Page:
Knowing this, and concurrent with the mission of the Climate Science Centers, one of the major goals of our meeting was to start building a research community around climate change and FEW issues. Attendees told us they really valued the 3-minute lightning talk format and loved to learn what other researchers in the Auburn area were doing, work that they might never have learned about otherwise. The broad scope of research projects shared by lightning speakers and in Ryan’s examples, stimulated a variety of energetic conversations that I had the pleasure of listening in on. Further, I think being reminded of the broad scope of projects possible by the lightning talks while thinking in the framework of the directly applied research projects of the Climate Science Centers stimulates our creative and strategic thinking. We are necessarily reminded that there is so much to do, but managers are often the folks charged with deciding what must happen right now.
The small scale and relative informality of our symposium encouraged participation from graduate students as well – in fact, I technically gave my very first talk, though I used only ~2 of my 3 minutes. The dozen or so of us grad students were charged over lunch with discussing what we thought the SE CSC could do for us. Basically, we came up with no bad ideas. As graduate students, we don’t know what we don’t know – every idea one of us had, the rest of us were excited about too. At this stage of education, we are expected to narrow in focus, and we therefore lose track of other frameworks and methods used across and outside of academia. The problem, of course, is that we need to work with and become those people across and outside of academia for the rest of our careers.  Similarly, learning the Climate Science Center process of co-produced actionable science, often not emphasized in traditional academia, is novel and energizing. So from more research-sharing, to policy history, to decision-making strategies, we, the graduate students, concluded that we were ready for all of it. Faculty formed other groups around project themes including: Coastal resiliency; Multi-scale conservation planning; decision making under uncertainty; communication, capacity building, and evaluation; and future climate, hydrology, land-use, ecohydrology and species conservation. All faculty groups were tasked to discuss about what their recommendations were for Auburn to engage more with the topic; what we can do to help build the community at Auburn, the SE CSC, and Innovations at the Nexus of Food-Energy-Water; and who would be a good speaker to bring to Auburn’s campus. Large-group reporting-out occurred at the end of the session.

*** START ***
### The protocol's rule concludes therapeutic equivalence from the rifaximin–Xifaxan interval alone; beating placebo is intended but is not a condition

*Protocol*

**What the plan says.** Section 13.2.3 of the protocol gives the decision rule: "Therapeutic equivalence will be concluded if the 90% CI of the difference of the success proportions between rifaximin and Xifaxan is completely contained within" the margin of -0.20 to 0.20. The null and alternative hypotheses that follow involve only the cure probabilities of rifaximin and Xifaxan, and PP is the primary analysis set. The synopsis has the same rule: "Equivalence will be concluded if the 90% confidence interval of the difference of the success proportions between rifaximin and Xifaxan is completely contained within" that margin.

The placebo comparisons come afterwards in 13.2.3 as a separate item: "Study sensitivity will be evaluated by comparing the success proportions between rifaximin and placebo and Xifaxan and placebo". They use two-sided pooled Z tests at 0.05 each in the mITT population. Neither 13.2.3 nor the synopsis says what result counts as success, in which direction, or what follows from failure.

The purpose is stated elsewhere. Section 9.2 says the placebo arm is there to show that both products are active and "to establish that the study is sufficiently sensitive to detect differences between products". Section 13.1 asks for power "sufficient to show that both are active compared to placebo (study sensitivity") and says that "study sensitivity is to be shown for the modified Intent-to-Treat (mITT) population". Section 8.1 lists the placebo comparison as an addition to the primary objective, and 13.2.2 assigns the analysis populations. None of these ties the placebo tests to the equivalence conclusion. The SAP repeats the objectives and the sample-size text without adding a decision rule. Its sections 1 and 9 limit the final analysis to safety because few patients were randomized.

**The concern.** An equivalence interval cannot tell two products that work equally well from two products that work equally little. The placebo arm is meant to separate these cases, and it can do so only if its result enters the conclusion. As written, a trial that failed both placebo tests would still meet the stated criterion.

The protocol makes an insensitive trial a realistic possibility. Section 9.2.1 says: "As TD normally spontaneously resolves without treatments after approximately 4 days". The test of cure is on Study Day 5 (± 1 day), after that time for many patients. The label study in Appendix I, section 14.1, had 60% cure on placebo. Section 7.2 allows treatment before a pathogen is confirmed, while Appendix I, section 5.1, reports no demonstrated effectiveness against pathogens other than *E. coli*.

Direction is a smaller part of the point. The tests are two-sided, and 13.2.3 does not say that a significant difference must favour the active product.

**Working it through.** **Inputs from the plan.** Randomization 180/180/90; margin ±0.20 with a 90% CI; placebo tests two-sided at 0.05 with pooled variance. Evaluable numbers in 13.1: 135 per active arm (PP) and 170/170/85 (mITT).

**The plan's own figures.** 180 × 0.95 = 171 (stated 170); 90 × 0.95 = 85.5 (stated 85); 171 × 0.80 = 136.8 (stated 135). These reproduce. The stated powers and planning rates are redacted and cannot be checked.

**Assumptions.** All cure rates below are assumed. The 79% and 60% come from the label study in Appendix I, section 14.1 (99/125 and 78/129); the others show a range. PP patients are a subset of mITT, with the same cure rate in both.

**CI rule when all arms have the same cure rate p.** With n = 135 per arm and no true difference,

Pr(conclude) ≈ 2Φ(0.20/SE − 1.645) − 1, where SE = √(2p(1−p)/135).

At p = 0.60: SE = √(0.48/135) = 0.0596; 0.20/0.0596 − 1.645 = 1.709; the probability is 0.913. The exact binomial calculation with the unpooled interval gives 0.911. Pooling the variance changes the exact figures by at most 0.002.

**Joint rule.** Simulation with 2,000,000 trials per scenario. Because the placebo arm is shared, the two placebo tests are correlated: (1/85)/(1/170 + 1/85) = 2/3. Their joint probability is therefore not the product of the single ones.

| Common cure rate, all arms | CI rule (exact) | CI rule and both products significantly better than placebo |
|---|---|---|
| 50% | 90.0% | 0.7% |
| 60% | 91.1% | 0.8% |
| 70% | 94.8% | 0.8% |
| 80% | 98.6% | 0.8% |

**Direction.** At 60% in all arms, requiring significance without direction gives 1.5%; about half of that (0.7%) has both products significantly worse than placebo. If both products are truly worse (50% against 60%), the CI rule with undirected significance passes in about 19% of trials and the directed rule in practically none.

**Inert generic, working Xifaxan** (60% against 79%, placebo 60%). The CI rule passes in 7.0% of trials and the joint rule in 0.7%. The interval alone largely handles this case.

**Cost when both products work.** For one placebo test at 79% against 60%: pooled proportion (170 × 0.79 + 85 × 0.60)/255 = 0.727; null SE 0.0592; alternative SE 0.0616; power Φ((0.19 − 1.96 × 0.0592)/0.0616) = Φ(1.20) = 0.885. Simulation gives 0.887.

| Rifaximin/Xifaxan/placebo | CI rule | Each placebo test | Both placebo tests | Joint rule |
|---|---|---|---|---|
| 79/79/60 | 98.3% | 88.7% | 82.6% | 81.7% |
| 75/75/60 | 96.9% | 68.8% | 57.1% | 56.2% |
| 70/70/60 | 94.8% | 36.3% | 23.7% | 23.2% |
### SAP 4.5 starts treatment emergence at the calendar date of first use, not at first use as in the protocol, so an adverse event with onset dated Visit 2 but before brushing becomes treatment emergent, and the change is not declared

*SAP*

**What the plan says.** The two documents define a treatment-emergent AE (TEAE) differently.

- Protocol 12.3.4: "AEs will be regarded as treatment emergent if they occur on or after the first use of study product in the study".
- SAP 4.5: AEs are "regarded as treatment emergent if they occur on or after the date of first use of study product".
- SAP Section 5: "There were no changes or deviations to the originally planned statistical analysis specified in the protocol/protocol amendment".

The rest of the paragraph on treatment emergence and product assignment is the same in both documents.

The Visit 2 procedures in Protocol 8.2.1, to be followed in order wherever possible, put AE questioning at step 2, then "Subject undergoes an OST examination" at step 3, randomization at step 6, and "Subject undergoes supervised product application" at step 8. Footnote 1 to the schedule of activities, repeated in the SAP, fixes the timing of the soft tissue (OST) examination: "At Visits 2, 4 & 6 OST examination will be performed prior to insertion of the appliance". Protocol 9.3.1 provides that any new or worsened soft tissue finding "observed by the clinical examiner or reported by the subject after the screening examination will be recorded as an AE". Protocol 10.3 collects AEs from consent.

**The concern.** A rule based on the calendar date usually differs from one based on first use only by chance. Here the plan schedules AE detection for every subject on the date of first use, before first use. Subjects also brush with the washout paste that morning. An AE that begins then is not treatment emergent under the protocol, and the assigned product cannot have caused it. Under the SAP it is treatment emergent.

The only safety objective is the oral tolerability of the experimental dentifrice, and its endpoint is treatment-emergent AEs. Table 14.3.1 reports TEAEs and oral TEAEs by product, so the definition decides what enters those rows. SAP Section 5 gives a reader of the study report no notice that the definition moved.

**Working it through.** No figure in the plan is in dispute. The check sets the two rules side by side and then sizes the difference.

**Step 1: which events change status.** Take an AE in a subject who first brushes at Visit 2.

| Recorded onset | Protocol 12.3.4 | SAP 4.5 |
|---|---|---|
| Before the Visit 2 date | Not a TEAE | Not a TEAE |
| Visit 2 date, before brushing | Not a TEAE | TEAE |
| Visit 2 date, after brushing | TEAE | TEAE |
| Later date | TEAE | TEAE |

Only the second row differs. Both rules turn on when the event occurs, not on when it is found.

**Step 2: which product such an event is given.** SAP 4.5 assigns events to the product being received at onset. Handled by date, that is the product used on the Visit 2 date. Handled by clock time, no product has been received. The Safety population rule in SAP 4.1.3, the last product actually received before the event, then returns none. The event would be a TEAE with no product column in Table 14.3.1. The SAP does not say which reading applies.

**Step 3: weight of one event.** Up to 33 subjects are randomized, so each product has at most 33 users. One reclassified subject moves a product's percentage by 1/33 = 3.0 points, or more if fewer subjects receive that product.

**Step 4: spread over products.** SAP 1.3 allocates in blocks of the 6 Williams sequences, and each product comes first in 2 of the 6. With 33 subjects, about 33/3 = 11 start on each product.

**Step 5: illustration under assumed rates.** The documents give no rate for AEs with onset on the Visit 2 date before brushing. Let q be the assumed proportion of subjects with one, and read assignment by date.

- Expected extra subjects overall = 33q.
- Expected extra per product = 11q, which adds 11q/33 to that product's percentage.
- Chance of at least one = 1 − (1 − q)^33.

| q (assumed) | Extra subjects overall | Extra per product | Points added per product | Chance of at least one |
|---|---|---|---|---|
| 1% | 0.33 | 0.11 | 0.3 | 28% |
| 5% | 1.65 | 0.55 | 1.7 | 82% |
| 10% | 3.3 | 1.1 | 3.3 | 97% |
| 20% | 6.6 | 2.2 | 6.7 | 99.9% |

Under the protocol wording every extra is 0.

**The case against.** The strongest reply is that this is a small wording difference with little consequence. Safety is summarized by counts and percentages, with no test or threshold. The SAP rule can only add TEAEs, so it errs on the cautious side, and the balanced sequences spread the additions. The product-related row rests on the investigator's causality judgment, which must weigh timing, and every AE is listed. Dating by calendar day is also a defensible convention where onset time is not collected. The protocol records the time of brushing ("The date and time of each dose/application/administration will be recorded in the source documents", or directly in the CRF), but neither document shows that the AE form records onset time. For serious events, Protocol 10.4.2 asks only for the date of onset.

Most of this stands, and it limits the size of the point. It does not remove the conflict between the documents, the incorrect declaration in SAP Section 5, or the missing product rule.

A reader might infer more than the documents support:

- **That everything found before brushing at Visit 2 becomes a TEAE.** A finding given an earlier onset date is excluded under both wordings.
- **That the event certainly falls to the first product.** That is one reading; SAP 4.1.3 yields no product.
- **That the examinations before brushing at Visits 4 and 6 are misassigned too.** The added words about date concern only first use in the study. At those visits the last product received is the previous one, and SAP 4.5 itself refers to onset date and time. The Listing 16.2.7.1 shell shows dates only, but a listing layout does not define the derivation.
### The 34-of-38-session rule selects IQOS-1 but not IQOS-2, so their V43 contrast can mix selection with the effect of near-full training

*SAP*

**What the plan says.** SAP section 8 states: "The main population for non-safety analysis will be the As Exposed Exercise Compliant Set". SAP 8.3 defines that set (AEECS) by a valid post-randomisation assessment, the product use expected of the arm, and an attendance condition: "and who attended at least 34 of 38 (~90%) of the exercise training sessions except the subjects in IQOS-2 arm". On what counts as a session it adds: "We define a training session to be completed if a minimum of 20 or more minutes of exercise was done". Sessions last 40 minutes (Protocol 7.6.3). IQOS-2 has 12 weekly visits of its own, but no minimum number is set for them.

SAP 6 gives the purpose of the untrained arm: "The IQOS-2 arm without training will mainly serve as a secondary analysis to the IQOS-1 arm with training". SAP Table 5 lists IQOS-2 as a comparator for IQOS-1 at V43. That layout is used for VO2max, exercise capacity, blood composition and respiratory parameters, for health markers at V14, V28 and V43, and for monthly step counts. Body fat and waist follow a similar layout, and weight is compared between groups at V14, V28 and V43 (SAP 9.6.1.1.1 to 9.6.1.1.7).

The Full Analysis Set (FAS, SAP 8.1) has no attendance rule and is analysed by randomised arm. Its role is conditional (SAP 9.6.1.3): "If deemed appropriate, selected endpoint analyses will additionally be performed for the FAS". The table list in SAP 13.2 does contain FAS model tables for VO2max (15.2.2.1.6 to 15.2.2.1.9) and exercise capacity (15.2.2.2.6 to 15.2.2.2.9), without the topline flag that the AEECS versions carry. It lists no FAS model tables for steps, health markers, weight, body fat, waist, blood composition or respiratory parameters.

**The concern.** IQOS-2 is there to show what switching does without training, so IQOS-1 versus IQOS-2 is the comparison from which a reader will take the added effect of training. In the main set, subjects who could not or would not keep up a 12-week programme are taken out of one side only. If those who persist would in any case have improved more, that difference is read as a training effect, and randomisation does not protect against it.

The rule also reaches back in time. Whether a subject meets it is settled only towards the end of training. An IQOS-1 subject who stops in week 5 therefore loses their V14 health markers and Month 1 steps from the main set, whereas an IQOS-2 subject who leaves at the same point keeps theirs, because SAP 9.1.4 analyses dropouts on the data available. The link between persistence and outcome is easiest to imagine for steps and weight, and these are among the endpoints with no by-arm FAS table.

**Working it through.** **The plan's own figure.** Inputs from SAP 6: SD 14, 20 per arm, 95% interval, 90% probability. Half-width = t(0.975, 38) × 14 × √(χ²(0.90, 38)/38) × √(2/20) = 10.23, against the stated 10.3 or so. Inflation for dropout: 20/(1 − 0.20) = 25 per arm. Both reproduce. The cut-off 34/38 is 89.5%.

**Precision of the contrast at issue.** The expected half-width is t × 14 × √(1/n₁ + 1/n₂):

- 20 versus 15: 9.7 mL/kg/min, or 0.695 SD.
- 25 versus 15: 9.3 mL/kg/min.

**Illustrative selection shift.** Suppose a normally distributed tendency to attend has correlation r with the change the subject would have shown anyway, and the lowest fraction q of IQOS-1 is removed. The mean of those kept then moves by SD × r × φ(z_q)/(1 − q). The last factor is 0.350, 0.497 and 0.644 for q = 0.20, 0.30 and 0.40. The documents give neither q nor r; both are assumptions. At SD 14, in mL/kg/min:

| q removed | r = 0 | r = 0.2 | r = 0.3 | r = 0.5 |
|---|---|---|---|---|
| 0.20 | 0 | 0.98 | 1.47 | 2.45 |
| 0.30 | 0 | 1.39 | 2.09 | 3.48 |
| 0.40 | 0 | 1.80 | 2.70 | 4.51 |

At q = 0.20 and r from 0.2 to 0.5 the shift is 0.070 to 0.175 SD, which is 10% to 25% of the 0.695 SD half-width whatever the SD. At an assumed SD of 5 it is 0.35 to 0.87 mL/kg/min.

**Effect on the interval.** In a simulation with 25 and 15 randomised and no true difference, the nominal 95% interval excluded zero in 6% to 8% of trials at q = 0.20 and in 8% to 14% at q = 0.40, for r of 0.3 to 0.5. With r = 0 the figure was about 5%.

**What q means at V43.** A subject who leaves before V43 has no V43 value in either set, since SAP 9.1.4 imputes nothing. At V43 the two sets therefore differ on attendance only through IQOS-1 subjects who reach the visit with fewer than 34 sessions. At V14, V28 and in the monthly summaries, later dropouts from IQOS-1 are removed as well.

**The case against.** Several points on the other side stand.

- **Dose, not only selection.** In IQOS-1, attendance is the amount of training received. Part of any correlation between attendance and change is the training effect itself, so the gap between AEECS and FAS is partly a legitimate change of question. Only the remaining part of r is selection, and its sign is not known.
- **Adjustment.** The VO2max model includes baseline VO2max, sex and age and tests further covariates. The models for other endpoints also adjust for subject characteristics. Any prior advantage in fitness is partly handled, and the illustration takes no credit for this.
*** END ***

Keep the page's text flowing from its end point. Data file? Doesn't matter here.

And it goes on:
The most widely-shared sentiment of the Auburn Global Change and FEW Nexus Symposium was that we didn’t want these conversations to fizzle out. Attendees from every department were eager to share papers, projects, seminars, and, most importantly, ideas, in whatever forms possible. Researchers working on climate change problems know well that cooperation and communication are what make strong adaptation decisions. A successful Southeast Climate Science Center will depend on coordination across consortium institutions, and this coordination will grow stronger as we continue to build our local research communities – though I don’t think this is what Ryan is talking about when he mentions downscaling.